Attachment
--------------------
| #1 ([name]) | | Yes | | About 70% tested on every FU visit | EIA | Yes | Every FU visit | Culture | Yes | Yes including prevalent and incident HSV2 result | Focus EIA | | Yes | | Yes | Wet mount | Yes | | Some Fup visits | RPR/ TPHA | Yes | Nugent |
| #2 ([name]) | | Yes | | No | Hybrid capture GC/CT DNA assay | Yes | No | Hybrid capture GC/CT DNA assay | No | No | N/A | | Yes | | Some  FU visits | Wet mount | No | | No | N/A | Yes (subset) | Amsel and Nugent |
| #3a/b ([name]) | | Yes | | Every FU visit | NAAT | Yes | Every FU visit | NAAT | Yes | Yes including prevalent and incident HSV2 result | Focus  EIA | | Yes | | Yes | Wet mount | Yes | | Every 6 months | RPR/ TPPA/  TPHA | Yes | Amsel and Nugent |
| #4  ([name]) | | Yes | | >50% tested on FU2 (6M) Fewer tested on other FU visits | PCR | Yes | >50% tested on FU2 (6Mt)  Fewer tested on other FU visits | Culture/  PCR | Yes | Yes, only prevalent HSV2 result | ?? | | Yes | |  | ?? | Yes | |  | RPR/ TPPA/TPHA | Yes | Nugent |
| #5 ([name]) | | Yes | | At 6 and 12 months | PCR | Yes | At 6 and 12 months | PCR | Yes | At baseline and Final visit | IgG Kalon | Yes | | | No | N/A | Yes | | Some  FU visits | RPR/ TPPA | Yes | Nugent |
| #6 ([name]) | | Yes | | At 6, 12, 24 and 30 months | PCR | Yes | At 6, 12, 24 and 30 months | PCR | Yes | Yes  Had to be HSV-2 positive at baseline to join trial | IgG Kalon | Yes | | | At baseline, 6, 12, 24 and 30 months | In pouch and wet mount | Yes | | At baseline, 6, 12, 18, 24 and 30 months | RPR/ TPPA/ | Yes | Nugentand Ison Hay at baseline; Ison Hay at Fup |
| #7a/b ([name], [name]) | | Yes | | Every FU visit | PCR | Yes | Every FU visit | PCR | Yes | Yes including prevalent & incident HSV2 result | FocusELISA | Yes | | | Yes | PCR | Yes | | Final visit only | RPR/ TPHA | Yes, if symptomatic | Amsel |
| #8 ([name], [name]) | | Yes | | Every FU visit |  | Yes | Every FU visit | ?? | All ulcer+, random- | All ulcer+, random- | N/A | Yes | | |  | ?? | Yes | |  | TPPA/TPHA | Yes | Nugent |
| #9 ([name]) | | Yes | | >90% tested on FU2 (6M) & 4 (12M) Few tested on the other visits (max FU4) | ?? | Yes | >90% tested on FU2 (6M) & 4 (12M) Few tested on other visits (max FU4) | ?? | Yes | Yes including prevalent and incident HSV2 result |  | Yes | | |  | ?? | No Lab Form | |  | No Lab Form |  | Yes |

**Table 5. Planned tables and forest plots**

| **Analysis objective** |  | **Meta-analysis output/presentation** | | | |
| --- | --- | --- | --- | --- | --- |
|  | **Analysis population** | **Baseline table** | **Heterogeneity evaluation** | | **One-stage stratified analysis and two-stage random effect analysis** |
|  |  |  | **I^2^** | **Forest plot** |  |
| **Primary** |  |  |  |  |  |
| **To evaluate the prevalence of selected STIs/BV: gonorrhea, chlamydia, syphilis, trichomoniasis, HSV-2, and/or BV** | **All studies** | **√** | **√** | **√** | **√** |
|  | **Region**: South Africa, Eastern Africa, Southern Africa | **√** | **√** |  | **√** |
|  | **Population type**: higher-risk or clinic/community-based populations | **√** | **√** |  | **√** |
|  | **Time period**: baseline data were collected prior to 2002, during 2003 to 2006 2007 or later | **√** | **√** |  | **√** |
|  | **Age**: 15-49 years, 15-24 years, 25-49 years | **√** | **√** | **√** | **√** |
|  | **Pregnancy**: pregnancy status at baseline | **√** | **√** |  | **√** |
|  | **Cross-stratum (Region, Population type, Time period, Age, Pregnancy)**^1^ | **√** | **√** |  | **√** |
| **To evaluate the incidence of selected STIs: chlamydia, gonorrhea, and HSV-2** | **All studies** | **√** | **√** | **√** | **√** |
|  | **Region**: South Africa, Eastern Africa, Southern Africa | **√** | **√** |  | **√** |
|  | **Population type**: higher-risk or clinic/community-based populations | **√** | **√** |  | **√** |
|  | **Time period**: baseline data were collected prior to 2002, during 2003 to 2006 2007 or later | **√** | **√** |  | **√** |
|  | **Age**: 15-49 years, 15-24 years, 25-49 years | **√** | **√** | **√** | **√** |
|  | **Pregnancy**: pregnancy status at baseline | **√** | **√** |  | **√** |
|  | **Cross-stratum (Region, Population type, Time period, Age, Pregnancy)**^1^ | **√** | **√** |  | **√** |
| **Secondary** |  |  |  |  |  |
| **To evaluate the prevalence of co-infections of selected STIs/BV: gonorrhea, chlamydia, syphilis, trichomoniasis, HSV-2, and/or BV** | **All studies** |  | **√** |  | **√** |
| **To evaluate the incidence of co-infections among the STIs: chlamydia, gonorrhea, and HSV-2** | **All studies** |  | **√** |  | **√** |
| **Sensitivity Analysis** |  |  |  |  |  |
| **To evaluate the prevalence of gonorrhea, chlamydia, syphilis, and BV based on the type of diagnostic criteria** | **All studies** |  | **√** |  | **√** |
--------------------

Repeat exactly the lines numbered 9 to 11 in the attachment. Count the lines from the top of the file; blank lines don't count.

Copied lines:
| #9 ([name]) | | Yes | | >90% tested on FU2 (6M) & 4 (12M) Few tested on the other visits (max FU4) | ?? | Yes | >90% tested on FU2 (6M) & 4 (12M) Few tested on other visits (max FU4) | ?? | Yes | Yes including prevalent and incident HSV2 result |  | Yes | | |  | ?? | No Lab Form | |  | No Lab Form |  | Yes |

**Table 5. Planned tables and forest plots**

| **Analysis objective** |  | **Meta-analysis output/presentation** | | | |